"Our research indicates sleep might play an important role in the ability to regulate negative emotions in people who suffer from anxiety or depression."

https://www.sciencedaily.com/releases/2017/04/170418151243.htm

Music has powerful (and visible) effects on the brain

April 12, 2017

Science Daily/Wake Forest Baptist Medical Center

It doesn’t matter if it’s Bach, the Beatles, Brad Paisley or Bruno Mars. Your favorite music likely triggers a similar type of activity in your brain as other people’s favorites do in theirs, new research has found.

 

That's one of the things Jonathan Burdette, M.D., has found in researching music's effects on the brain.

 

"Music is primal. It affects all of us, but in very personal, unique ways," said Burdette, a neuroradiologist at Wake Forest Baptist Medical Center. "Your interaction with music is different than mine, but it's still powerful.

 

"Your brain has a reaction when you like or don't like something, including music. We've been able to take some baby steps into seeing that, and 'dislike' looks different than 'like' and much different than 'favorite.'"

 

To study how music preferences might affect functional brain connectivity -- the interactions among separate areas of the brain -- Burdette and his fellow investigators used functional magnetic resonance imaging (fMRI), which depicts brain activity by detecting changes in blood flow. Scans were made of 21 people while they listened to music they said they most liked and disliked from among five genres (classical, country, rap, rock and Chinese opera) and to a song or piece of music they had previously named as their personal favorite.

 

Those fMRI scans showed a consistent pattern: The listeners' preferences, not the type of music they were listening to, had the greatest impact on brain connectivity -- especially on a brain circuit known to be involved in internally focused thought, empathy and self-awareness. This circuit, called the default mode network, was poorly connected when the participants were listening to the music they disliked, better connected when listening to the music they liked and the most connected when listening to their favorites.

 

The researchers also found that listening to favorite songs altered the connectivity between auditory brain areas and a region responsible for memory and social emotion consolidation.

 

"Given that music preferences are uniquely individualized phenomena and that music can vary in acoustic complexity and the presence or absence of lyrics, the consistency of our results was unexpected," the researchers wrote in the journal Nature Scientific Reports (Aug. 28, 2014). "These findings may explain why comparable emotional and mental states can be experienced by people listening to music that differs as widely as Beethoven and Eminem."

 

Not surprising to Burdette was the extent of the connectivity seen in the participants' brains when they were listening to their favorite tunes.

 

"There are probably some features in music that make you feel a certain way, but it's your experience with it that is even more important," said Burdette, who also is professor of radiology and vice chairman of research at Wake Forest School of Medicine. "Your associations with certain music involve many different parts of the brain, and they're very strong.

 

"In some cases, you might not even like the particular song, but you like the memories or feelings that you associate with it."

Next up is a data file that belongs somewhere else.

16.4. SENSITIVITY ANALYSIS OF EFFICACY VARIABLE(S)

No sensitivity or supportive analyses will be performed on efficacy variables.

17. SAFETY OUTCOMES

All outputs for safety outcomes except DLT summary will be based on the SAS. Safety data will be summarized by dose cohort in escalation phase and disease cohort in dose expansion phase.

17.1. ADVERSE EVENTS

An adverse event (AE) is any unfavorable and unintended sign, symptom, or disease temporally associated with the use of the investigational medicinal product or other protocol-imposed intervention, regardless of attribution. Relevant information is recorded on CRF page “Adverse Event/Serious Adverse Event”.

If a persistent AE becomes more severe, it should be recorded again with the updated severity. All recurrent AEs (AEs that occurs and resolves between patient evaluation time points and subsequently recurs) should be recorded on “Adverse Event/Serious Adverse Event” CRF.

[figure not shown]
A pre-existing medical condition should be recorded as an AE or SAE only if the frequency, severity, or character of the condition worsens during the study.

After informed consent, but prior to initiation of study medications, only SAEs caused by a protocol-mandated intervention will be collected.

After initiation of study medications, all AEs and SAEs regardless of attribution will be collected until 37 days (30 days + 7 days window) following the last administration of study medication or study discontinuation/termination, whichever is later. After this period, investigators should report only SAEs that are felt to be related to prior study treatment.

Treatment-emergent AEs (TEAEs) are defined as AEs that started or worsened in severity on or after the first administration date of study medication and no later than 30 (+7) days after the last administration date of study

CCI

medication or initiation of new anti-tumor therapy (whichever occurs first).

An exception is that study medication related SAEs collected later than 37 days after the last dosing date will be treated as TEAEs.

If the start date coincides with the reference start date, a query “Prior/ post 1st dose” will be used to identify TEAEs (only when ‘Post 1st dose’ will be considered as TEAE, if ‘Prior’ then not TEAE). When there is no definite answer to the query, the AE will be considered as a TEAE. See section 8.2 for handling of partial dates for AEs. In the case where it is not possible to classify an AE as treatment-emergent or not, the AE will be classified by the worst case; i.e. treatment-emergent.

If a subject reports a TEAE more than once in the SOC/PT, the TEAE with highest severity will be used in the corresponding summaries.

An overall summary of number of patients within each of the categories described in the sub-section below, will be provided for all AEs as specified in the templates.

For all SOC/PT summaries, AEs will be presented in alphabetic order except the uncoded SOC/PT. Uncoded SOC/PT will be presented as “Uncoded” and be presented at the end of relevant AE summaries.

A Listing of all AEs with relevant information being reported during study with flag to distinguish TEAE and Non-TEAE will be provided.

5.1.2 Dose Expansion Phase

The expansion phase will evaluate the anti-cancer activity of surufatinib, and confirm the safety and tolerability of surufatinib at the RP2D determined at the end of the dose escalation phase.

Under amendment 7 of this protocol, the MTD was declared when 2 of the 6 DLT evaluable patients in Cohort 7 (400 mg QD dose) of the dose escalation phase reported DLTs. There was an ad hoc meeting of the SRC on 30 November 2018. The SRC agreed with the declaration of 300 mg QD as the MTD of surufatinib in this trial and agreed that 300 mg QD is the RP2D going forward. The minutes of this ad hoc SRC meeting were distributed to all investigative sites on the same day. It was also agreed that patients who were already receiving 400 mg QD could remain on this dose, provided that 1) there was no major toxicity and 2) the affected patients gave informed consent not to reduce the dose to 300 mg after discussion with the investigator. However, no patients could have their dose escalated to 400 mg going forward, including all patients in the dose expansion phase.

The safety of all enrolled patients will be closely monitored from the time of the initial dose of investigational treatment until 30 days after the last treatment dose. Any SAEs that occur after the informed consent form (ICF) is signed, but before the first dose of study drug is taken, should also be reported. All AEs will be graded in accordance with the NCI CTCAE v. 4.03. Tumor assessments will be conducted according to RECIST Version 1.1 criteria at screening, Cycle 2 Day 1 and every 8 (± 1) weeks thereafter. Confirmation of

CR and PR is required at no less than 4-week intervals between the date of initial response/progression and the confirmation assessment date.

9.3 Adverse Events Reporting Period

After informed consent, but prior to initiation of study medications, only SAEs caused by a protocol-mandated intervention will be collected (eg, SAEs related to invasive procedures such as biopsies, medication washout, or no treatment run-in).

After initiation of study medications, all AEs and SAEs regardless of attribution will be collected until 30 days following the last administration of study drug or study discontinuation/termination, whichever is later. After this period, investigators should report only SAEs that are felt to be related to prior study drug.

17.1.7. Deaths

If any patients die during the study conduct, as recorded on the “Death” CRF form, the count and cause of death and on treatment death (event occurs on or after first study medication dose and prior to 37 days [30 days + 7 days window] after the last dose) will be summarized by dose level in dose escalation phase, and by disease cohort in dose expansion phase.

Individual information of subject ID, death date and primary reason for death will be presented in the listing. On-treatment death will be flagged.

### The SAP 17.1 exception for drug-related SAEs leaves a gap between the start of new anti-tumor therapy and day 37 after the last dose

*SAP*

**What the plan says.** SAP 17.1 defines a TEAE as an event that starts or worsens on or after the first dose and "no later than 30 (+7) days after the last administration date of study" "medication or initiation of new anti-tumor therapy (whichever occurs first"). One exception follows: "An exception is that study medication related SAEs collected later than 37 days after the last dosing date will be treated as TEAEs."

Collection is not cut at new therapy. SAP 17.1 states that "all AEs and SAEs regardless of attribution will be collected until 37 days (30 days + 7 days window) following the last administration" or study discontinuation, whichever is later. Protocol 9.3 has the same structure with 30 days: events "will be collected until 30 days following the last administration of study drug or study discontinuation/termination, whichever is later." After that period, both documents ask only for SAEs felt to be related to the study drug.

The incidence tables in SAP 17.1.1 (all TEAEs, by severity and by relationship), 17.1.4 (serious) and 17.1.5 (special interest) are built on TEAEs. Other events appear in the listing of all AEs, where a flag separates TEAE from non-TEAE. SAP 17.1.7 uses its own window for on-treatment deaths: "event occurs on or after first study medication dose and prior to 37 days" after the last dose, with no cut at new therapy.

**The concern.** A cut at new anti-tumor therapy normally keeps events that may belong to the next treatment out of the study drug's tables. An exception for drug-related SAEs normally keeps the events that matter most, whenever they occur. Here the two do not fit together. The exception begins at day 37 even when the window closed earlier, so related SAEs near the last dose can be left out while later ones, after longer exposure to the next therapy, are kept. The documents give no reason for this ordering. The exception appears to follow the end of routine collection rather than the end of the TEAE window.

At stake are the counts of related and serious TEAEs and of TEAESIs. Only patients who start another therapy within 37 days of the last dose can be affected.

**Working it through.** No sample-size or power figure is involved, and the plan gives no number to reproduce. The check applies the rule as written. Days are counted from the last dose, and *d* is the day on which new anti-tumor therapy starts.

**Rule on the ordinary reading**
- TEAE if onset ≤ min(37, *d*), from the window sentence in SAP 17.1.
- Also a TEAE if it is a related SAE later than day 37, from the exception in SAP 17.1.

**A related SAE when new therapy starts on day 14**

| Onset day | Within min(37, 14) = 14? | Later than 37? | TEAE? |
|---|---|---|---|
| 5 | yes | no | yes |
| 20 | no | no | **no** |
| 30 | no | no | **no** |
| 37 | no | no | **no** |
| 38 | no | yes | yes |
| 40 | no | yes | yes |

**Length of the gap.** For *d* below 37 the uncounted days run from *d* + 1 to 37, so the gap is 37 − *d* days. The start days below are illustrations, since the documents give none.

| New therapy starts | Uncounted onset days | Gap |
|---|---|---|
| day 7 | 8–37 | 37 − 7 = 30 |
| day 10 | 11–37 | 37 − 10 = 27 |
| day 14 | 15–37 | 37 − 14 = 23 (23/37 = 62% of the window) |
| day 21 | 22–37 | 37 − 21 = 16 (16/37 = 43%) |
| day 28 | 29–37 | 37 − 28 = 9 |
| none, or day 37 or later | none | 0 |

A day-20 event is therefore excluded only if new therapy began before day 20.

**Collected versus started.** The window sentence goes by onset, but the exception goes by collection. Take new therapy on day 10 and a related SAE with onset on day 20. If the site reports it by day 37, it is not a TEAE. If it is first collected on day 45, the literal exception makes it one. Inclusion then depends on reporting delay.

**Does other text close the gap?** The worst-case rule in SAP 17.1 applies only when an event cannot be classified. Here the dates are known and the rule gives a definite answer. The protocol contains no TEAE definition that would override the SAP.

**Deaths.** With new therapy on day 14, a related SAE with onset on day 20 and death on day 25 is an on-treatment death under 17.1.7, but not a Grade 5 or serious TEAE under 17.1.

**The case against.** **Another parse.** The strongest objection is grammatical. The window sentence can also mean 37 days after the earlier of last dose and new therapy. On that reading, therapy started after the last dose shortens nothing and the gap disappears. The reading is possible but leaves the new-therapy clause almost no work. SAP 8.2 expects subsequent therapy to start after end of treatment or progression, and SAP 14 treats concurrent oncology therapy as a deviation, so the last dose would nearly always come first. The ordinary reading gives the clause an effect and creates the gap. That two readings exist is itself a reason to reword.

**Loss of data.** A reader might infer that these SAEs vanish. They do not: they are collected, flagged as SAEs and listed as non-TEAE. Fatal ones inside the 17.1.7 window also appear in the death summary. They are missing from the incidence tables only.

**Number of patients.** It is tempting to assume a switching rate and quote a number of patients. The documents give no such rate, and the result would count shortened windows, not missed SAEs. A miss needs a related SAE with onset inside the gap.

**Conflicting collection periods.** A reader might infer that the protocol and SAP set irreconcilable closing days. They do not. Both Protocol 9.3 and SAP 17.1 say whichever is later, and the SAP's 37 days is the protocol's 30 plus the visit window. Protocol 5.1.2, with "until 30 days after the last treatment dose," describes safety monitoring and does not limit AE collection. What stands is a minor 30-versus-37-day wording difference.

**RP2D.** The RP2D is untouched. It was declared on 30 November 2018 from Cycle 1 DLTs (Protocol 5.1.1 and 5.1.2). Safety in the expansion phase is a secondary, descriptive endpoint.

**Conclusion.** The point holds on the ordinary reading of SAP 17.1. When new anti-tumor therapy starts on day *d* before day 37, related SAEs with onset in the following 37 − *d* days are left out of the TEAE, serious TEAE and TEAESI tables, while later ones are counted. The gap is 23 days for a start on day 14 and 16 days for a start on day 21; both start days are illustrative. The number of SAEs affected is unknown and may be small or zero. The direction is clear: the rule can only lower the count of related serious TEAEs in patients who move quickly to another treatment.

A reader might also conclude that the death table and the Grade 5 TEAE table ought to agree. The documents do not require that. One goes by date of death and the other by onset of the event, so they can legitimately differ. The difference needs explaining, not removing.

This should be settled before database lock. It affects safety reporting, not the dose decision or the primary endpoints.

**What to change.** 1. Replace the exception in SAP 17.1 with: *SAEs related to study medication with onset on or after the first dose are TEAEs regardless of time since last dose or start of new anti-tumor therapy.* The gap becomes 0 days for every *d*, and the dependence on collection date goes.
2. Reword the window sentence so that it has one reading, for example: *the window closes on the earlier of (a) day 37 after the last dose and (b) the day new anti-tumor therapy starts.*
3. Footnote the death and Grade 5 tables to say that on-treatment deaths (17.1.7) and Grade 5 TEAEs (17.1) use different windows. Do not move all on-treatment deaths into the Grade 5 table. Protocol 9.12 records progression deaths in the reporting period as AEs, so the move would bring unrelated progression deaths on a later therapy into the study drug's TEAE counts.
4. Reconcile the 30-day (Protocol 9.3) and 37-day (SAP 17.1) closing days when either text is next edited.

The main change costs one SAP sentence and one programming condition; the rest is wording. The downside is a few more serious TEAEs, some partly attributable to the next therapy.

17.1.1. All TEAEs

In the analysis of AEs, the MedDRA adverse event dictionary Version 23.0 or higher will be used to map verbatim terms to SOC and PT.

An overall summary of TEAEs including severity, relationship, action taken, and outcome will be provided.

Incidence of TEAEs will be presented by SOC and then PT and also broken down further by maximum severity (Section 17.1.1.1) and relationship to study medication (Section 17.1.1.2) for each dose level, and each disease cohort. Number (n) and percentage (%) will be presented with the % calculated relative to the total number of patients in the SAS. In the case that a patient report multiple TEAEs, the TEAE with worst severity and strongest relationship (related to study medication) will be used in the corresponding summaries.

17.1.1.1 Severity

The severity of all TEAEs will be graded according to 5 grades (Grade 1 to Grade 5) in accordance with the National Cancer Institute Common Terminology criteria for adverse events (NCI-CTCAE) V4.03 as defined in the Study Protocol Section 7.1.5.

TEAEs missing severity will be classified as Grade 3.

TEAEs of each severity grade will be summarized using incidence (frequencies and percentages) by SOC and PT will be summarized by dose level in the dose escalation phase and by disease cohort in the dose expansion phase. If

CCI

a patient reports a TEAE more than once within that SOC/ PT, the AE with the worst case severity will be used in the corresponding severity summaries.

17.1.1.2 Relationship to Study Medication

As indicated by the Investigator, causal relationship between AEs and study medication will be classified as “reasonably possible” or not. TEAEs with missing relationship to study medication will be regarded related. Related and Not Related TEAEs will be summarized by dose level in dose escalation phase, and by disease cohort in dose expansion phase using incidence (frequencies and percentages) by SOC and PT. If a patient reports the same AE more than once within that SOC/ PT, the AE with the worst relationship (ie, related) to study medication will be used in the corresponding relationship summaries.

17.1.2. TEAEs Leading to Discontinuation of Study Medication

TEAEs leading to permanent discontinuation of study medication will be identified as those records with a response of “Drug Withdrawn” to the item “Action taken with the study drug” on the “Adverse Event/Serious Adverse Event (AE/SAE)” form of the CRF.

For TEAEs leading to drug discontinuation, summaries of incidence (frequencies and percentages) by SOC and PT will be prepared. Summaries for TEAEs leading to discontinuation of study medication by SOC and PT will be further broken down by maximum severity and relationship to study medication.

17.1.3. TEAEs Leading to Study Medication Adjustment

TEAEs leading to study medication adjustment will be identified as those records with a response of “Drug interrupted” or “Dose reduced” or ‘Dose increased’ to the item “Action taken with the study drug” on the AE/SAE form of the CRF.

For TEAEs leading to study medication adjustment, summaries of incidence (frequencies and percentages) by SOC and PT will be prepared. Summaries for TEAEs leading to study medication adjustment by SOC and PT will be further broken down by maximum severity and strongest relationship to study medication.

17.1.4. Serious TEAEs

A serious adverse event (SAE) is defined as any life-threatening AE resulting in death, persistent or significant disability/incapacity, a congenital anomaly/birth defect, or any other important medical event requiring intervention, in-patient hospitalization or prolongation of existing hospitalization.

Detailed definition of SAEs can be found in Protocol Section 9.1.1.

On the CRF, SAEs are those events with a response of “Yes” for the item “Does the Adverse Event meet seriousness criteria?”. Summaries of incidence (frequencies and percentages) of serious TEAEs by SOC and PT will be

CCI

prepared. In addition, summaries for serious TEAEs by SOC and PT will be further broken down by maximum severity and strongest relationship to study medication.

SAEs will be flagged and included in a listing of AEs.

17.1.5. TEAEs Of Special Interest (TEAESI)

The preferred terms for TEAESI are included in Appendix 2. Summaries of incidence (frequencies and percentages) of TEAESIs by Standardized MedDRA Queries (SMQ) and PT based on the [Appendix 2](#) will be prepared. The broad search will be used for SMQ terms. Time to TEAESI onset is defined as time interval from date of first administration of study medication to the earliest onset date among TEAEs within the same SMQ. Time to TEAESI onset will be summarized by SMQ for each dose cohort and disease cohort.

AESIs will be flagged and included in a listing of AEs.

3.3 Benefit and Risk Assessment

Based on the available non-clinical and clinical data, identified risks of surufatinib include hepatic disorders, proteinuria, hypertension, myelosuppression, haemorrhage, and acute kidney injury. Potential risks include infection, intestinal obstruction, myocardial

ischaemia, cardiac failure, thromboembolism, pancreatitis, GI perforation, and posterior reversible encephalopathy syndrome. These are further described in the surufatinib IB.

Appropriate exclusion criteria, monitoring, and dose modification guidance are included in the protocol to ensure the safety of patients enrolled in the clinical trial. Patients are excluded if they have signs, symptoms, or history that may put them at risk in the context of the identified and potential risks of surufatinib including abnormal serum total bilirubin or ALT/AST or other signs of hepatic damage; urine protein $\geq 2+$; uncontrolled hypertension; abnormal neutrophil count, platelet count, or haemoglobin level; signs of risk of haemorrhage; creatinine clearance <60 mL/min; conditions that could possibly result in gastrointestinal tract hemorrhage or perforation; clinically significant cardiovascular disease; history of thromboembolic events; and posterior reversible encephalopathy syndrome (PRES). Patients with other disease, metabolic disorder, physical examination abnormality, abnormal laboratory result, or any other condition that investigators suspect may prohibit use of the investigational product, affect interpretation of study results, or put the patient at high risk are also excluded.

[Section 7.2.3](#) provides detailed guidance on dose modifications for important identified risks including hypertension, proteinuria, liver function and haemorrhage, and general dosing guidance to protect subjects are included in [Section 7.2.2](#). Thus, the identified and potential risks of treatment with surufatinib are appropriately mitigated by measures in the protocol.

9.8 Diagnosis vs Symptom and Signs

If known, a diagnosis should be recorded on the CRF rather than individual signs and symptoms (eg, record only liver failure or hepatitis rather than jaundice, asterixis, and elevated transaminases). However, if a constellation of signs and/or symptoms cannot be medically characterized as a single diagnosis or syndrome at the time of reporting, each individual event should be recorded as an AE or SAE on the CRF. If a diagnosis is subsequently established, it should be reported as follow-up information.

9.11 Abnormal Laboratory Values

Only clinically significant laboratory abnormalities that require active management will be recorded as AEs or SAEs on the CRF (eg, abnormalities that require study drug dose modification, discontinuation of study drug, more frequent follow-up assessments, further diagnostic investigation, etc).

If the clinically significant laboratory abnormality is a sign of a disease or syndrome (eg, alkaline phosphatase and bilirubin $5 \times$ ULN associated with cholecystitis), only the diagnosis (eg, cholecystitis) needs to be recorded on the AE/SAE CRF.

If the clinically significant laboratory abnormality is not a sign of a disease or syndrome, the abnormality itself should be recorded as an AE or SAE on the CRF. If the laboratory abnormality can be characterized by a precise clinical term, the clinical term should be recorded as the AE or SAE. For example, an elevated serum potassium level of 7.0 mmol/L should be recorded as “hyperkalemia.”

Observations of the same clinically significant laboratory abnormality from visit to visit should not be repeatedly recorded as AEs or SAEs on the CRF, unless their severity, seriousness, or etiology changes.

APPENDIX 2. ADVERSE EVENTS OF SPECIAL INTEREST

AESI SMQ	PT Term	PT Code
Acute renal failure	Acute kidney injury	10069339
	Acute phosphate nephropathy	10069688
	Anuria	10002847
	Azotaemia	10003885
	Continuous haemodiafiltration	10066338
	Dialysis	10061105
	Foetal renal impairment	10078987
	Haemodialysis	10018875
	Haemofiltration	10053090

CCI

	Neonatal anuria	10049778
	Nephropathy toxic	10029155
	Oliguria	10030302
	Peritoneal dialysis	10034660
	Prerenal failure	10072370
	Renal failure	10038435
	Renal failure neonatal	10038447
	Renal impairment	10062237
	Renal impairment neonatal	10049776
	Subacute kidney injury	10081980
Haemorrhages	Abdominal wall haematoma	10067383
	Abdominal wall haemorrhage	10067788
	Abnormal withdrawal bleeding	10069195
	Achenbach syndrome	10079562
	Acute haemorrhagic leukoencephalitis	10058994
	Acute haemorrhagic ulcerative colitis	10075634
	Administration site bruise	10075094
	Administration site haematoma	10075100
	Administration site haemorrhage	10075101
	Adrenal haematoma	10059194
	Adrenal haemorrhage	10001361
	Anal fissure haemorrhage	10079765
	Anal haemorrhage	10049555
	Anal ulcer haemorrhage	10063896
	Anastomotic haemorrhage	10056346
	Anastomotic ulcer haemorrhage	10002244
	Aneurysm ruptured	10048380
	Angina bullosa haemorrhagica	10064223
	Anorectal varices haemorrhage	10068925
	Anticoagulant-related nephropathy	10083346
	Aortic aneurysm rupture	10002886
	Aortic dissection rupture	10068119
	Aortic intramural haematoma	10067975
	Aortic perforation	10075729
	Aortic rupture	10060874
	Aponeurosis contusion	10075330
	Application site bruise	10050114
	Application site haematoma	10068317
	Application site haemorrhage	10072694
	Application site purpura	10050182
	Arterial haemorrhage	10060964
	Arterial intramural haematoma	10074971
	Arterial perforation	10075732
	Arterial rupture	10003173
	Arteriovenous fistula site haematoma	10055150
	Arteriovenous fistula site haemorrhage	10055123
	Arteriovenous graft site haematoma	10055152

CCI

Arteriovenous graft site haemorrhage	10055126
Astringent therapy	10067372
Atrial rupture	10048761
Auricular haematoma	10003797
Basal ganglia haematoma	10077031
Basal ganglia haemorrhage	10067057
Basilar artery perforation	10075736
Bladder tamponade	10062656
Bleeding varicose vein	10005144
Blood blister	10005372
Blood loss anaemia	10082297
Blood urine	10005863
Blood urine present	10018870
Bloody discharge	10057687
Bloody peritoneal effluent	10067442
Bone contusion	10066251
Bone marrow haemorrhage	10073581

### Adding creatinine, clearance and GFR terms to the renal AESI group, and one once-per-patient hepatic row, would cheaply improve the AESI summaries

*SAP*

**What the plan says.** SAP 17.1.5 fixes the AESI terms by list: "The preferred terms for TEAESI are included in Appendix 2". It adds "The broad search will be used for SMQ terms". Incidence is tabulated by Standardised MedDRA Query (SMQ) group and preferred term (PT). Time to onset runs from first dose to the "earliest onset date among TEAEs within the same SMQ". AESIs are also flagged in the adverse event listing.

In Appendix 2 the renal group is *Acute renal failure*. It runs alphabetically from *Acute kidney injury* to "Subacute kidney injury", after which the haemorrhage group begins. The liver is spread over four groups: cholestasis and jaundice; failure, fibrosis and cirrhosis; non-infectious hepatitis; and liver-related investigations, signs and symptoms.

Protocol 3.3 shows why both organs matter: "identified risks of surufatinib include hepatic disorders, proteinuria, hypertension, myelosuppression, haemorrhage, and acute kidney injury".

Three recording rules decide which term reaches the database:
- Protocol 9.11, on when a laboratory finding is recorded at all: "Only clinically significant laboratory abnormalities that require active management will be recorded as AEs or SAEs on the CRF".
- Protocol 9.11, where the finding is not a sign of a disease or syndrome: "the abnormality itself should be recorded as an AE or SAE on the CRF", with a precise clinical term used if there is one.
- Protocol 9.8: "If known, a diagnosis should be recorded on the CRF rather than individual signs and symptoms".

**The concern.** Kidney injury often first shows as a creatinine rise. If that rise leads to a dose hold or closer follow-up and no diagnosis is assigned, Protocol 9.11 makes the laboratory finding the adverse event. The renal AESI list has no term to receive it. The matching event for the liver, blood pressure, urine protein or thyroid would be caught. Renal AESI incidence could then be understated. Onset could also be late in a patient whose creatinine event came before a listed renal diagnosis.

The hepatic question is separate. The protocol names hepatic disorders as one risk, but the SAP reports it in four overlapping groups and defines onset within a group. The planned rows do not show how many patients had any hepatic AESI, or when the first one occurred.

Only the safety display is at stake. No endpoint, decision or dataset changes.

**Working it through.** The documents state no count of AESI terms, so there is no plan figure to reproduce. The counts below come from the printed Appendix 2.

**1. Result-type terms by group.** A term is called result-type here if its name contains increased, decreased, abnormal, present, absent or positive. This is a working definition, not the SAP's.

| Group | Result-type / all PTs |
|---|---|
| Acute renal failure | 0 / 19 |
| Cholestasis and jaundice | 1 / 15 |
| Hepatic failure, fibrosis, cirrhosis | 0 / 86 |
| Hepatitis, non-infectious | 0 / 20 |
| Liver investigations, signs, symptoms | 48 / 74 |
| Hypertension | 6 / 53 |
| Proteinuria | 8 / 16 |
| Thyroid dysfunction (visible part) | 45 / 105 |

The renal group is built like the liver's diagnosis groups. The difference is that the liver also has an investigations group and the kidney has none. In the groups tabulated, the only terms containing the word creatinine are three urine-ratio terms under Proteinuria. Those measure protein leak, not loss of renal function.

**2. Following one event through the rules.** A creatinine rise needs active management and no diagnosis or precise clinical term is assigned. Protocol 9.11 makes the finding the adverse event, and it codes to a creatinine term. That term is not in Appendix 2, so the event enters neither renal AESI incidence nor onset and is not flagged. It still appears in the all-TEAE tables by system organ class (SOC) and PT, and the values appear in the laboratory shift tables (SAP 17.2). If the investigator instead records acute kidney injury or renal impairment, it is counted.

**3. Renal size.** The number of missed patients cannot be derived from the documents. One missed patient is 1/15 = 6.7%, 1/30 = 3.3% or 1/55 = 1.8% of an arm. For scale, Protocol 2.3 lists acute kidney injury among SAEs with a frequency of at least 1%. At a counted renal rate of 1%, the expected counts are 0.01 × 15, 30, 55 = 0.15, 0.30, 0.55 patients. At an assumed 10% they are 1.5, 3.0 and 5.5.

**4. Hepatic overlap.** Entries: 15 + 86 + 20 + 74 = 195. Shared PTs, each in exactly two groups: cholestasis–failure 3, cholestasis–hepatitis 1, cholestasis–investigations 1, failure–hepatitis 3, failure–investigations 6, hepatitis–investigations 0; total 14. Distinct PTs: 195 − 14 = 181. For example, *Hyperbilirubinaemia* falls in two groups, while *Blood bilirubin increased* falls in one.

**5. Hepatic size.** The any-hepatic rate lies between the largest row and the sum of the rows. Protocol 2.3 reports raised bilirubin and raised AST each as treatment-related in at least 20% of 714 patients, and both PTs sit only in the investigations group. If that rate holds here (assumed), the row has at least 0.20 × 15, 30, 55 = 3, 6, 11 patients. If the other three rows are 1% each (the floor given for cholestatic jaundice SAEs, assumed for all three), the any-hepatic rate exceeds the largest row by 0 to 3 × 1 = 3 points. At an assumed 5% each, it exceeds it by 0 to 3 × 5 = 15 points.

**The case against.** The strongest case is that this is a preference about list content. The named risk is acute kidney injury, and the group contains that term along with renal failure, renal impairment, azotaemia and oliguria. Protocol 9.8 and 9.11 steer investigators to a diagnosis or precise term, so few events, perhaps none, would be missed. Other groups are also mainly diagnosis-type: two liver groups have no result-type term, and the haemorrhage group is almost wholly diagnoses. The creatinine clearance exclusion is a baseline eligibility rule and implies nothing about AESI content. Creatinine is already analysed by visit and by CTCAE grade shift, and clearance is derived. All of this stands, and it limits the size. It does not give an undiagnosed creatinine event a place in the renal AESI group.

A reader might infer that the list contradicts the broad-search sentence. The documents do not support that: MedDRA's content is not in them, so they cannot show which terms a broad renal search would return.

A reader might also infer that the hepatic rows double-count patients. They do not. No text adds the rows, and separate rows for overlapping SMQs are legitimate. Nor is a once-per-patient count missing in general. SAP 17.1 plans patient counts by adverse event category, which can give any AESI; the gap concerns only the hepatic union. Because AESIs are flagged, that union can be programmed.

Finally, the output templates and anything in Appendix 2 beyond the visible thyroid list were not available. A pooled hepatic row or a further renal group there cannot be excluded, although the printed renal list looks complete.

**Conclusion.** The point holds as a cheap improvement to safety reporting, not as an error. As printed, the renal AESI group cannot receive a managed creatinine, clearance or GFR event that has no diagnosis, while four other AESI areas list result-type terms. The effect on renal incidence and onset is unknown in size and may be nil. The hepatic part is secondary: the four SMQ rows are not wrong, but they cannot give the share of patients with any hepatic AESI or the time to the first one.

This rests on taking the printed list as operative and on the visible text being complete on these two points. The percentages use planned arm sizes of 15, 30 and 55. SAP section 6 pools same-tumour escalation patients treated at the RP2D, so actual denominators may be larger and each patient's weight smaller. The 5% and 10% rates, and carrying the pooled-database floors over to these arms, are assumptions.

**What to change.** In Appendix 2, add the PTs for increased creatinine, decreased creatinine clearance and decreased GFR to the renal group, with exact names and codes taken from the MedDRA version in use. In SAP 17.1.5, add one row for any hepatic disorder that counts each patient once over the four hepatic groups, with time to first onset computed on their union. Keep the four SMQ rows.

In other research projects, Burdette and colleagues at the School of Medicine and the University of North Carolina-Greensboro have found that trained music conductors are likely to be better at combining and using auditory and visual clues than people without musical training; that activity in brain areas associated with vision decreases during tasks that involve listening; and that different levels of complexity in music can have different effects on functional brain connectivity.

 

"I find this type of work fascinating, because I think music is so important," Burdette said. "If science can help get more people to recognize what music does to and for us, great."

 

Music is just a small part of Burdette's research activities -- his most recently published study, for example, showed that brain volume could be an accurate predictor of success in weight-loss attempts by the elderly -- but it has long been a big of part his life.

 

Burdette grew up playing viola, piano and guitar. He has been singing since childhood and continues to do so, including in the chorus in productions staged by the Piedmont Opera, of which he has been a board member for more than 10 years. He's also done some conducting. His wife, Shona Simpson, plays piano. Their three teenage daughters -- Fiona, Ellie and Jessie -- perform professionally as the Dan River Girls. His brother, Kevin, is a singer who has appeared as a soloist with the Metropolitan Opera, Los Angeles Philharmonic and other top-tier opera companies and symphony orchestras.

 

"Music is my avocation," the physician in the family said. "Radiology is my vocation."

 

Burdette additionally has deep interest, if not direct involvement, in music's clinical applications.

 

"Music isn't going to cure anything, but it definitely can play a therapeutic role," he said.

 

In countries such as Germany, Burdette noted, music therapy is commonly an integral part of the rehabilitation process for people who have had strokes, brain surgery or traumatic brain injuries.

 

"If you're trying to restore neuroplasticity in the brain, to re-establish some of the connections that were there before the injury, music can be a big help, and I'd like to see it used more widely in this country," he said.

 

Burdette also is a proponent of programs that help people with Alzheimer's, dementia and other cognitive and physical problems re-connect with the world through music. One such program is Music & Memory, which employs iPods with customized playlists featuring songs popular when the participating individual was under 30 years old.